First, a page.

I grew up attending church in my LDS ward in the days before the consolidated meeting schedule. For more than 30 years the Sunday worship habits of Latter-Day Saints have included a three-hour block of meetings for all members. The block is broken into three segments.
A 50-minute segment has separate meetings for children (Primary), Young Women, young men (Aaronic Priesthood), adult women (Relief Society), and adult men (Melchizedek Priesthood). A 40-minute segment includes a continuation of Primary for children under 12 and Sunday School classes for everyone else. The remaining 70-minute segment is Sacrament meeting, where the entire congregation gathers in the chapel to worship together and to partake of the Sacrament of the Lord’s Supper. A 10-minute break separates each segment of the block. Some wards hold Sacrament during the first segment. For others it’s at the end.
When I was a child, the young men and the adult men would arrive at the church to attend priesthood meeting an hour before the rest of the congregation came. Then the whole congregation would gather for Sunday School, which included opening exercises followed by classes. Children under 12 attended “Junior Sunday School.” We’d then go home and return later in the afternoon for a 90-minute Sacrament meeting. (Except on fast Sunday, when Sacrament meeting immediately followed Sunday School.)
The Primary auxiliary met one afternoon each week. Relief Society also met during the week. Young Men and Young Women continue to meet one evening weekly for Mutual.
There are some significant differences between the current consolidated LDS meeting schedule and the split schedule that was used when I was young. For starters, moms used to have to get everyone ready for church twice each Sunday.
Maybe others grew up in families where perfect children quietly stayed in their Sunday best following morning meetings until getting home from Sacrament meeting. But I was one of five boys. We changed out of our Sunday clothes after getting home from Sunday School out of sheer economic necessity. Mom needed to preserve our good clothes as long as possible. Had we stayed in our church clothes between meetings, they likely would have been unfit to wear to the afternoon meeting.
The split schedule also meant that we spent the whole day involved in church meetings. During my formative years, Dad was always serving in some leadership position that required him to attend meetings during the early hours each Sunday morning. He’d be tired enough that he would often get some napping accomplished between morning and afternoon meetings. After a morning of getting kids to and from church, making a lovely Sunday dinner and cleaning up, Mom would also often collapse for much needed rest.
We kids would frequently be shooed outside to provide a little bit of peace for our parents. We’d engage in many activities that I’m certain would be on the “Don’t” list of any lesson about keeping the Sabbath Day holy.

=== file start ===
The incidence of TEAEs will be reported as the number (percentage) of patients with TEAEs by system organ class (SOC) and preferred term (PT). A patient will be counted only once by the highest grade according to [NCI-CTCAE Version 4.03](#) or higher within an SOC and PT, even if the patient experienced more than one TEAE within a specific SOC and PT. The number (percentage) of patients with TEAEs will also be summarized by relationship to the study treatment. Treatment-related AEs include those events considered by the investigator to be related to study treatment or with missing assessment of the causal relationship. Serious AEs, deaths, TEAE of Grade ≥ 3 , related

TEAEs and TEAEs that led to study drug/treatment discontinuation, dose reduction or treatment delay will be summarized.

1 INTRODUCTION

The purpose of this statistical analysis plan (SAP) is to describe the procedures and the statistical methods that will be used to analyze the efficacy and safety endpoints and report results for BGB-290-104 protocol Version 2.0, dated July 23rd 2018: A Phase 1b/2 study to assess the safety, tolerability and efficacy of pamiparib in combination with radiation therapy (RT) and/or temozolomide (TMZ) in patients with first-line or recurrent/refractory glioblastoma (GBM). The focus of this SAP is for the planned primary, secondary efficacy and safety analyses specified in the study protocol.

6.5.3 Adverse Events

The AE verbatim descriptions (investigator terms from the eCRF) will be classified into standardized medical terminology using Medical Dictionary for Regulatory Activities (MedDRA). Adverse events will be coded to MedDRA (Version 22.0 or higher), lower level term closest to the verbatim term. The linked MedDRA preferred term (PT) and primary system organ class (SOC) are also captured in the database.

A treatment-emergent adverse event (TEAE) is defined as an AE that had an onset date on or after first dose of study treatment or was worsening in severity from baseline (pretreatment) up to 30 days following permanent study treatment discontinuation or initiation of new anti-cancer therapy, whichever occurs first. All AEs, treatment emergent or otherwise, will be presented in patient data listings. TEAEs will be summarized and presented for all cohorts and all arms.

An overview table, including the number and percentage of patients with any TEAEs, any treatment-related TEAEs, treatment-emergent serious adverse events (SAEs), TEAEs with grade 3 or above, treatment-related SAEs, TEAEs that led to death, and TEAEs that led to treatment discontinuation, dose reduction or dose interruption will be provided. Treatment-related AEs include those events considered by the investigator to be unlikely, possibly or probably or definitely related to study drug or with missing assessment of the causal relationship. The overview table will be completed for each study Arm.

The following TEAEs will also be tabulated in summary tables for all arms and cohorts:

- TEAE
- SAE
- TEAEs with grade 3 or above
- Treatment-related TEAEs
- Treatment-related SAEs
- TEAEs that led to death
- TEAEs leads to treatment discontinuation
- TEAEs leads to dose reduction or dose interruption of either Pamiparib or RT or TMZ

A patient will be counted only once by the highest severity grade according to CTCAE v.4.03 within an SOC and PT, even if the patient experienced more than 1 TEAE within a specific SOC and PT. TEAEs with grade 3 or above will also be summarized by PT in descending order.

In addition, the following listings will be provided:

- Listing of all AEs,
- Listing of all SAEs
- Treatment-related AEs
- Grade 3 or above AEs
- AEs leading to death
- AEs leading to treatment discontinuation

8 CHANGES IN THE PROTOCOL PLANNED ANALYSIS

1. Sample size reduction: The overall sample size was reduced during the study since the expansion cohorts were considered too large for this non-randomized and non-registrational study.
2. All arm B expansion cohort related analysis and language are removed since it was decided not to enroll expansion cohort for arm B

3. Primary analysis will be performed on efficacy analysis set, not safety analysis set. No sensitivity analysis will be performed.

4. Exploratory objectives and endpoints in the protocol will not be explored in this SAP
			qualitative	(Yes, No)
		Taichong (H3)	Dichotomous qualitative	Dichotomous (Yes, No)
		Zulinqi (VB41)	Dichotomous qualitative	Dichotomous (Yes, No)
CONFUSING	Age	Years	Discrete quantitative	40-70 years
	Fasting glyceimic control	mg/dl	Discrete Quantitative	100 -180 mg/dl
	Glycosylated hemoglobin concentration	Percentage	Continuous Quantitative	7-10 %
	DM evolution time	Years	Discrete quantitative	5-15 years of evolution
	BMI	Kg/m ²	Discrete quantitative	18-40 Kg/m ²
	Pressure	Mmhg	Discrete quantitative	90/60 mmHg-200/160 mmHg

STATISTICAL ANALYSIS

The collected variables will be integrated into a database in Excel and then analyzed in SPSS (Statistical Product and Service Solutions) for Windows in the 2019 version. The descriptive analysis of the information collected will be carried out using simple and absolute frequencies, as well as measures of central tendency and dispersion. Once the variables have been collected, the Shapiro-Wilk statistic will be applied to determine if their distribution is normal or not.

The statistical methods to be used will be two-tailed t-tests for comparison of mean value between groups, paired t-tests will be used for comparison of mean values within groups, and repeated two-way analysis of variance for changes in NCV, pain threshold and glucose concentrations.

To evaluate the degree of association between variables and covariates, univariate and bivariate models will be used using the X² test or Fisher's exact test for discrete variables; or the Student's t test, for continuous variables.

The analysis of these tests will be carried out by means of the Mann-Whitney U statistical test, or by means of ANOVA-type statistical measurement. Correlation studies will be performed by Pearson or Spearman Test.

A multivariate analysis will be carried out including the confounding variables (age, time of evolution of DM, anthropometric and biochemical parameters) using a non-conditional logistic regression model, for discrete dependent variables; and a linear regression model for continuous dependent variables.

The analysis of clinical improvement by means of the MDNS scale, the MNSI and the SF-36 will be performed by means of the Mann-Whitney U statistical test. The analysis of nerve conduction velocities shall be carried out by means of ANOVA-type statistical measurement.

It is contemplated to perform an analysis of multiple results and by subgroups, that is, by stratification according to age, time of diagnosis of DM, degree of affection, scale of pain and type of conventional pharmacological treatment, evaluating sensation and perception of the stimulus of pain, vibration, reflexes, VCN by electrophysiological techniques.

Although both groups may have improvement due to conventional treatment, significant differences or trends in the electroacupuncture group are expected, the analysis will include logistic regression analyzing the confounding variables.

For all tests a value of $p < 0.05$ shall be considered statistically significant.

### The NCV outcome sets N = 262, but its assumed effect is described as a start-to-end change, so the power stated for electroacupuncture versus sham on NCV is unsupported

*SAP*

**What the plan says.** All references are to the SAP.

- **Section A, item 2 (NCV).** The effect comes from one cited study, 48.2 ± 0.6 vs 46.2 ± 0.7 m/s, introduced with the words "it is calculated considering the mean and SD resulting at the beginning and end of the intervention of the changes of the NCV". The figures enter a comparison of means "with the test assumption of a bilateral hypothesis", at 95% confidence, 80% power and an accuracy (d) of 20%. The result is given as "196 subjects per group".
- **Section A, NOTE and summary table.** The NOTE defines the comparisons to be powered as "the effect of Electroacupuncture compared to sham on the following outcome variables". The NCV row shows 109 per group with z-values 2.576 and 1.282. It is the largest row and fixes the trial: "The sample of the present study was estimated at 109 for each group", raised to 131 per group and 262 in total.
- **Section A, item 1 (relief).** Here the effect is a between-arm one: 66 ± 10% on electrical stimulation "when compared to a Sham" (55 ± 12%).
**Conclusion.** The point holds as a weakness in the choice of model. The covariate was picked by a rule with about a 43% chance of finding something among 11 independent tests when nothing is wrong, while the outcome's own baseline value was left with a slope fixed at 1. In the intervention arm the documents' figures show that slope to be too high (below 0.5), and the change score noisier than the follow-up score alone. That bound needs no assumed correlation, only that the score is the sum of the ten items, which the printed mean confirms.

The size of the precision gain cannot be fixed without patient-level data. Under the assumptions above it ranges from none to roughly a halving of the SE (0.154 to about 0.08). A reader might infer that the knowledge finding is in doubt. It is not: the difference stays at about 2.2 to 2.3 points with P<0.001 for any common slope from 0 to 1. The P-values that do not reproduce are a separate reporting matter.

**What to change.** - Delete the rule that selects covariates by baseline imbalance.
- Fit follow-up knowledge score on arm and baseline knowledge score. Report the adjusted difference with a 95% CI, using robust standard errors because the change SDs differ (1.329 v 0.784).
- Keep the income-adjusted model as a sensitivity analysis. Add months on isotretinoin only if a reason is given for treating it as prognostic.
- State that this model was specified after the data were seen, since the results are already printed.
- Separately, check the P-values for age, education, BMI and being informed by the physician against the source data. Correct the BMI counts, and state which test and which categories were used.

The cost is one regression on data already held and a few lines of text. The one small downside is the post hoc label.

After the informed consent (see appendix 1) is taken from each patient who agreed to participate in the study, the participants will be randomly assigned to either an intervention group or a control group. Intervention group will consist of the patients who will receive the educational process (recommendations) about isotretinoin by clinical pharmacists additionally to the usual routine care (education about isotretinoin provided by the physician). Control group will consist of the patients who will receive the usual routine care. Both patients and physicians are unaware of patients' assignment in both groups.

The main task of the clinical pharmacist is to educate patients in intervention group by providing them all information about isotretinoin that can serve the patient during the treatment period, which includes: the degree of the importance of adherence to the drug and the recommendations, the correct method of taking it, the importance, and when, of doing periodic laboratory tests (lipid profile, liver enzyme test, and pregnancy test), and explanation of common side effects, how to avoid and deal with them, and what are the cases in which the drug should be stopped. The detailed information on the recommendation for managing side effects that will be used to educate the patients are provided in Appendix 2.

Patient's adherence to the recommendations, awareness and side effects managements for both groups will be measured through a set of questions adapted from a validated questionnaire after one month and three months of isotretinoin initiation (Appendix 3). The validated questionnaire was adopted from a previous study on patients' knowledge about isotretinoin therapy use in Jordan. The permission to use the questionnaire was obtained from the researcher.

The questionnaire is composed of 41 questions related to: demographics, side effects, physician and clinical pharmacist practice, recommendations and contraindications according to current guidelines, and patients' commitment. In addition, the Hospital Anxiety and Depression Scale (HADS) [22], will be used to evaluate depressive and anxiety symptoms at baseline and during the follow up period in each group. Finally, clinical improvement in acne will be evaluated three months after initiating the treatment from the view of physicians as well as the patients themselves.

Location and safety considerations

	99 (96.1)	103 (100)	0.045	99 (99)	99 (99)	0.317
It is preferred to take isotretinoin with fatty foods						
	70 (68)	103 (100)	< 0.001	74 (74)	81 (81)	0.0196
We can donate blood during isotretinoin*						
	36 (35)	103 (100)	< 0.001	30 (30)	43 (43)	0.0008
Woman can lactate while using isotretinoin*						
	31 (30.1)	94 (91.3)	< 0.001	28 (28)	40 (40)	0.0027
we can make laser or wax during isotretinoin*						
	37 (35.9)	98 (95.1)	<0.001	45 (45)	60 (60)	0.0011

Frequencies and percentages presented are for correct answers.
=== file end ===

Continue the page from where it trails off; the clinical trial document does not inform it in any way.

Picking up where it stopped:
One Sunday between meetings my brother and I ended up down at “the gully,” a water retention basin about a block and a half from our home. There was a lot of new construction going on in that area, so it was a natural draw for curious and adventurous boys. Since our neighborhood was filled with young families, there were lots of boys in a fairly narrow age range in the area. A huge group of these kids had congregated around this huge mud hole that Sunday afternoon.
Excavation had exposed many rocks and left large dirt clods on a ridge overlooking the bog. Seemingly countless boys were standing there doing what almost any boy in such a situation would do—throwing rocks and dirt clods into the water.
I was only about five or six years old, so I didn’t have much of a throwing arm. After being unable to reach the water consistently with my rocks, I noticed my older brother and a couple of other boys down on the mud bank on the other side of the gully. Some of the boys were trying to hit them with dirt clods, but they were out of range.
Taking measure of how close the water was to where my brother was standing, I surmised that I could land my rocks in the bog more easily from that location. I made my way down there and found that I could make splashes with my rocks from there. Of course, being guys, the whole activity soon devolved into a contest of who could make the largest splash.
By this time, most of the boys on top of the opposite ridge were heaving huge rocks or clods into the water, so they didn’t have much range and we were in little danger of being hit. Or so I thought. I heaved up the biggest rock I could carry. But I could see that I’d have to get much closer to the water to successfully make a splash. As I ventured out closer to the water I was suddenly whacked on the head by a rather large rock zooming down from the opposite ridge.